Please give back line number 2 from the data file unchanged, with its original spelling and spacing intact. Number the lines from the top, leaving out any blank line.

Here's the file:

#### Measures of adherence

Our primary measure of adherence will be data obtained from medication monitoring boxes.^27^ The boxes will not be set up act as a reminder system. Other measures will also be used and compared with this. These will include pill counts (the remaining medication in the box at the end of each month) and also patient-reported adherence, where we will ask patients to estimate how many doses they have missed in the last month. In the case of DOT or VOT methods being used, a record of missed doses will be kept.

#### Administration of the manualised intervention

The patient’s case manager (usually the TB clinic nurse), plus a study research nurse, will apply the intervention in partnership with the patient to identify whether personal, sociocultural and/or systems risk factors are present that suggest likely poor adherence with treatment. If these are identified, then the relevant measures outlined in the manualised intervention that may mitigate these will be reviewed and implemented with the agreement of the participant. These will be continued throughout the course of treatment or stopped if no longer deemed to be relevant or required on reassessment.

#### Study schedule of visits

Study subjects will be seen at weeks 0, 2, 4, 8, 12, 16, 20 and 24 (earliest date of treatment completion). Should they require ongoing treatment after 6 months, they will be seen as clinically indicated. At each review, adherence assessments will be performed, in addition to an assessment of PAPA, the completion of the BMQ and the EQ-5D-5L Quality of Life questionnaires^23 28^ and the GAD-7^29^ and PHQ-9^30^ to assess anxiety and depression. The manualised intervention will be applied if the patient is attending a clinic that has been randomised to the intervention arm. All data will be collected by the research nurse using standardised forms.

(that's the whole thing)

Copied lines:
Our primary measure of adherence will be data obtained from medication monitoring boxes.^27^ The boxes will not be set up act as a reminder system. Other measures will also be used and compared with this. These will include pill counts (the remaining medication in the box at the end of each month) and also patient-reported adherence, where we will ask patients to estimate how many doses they have missed in the last month. In the case of DOT or VOT methods being used, a record of missed doses will be kept.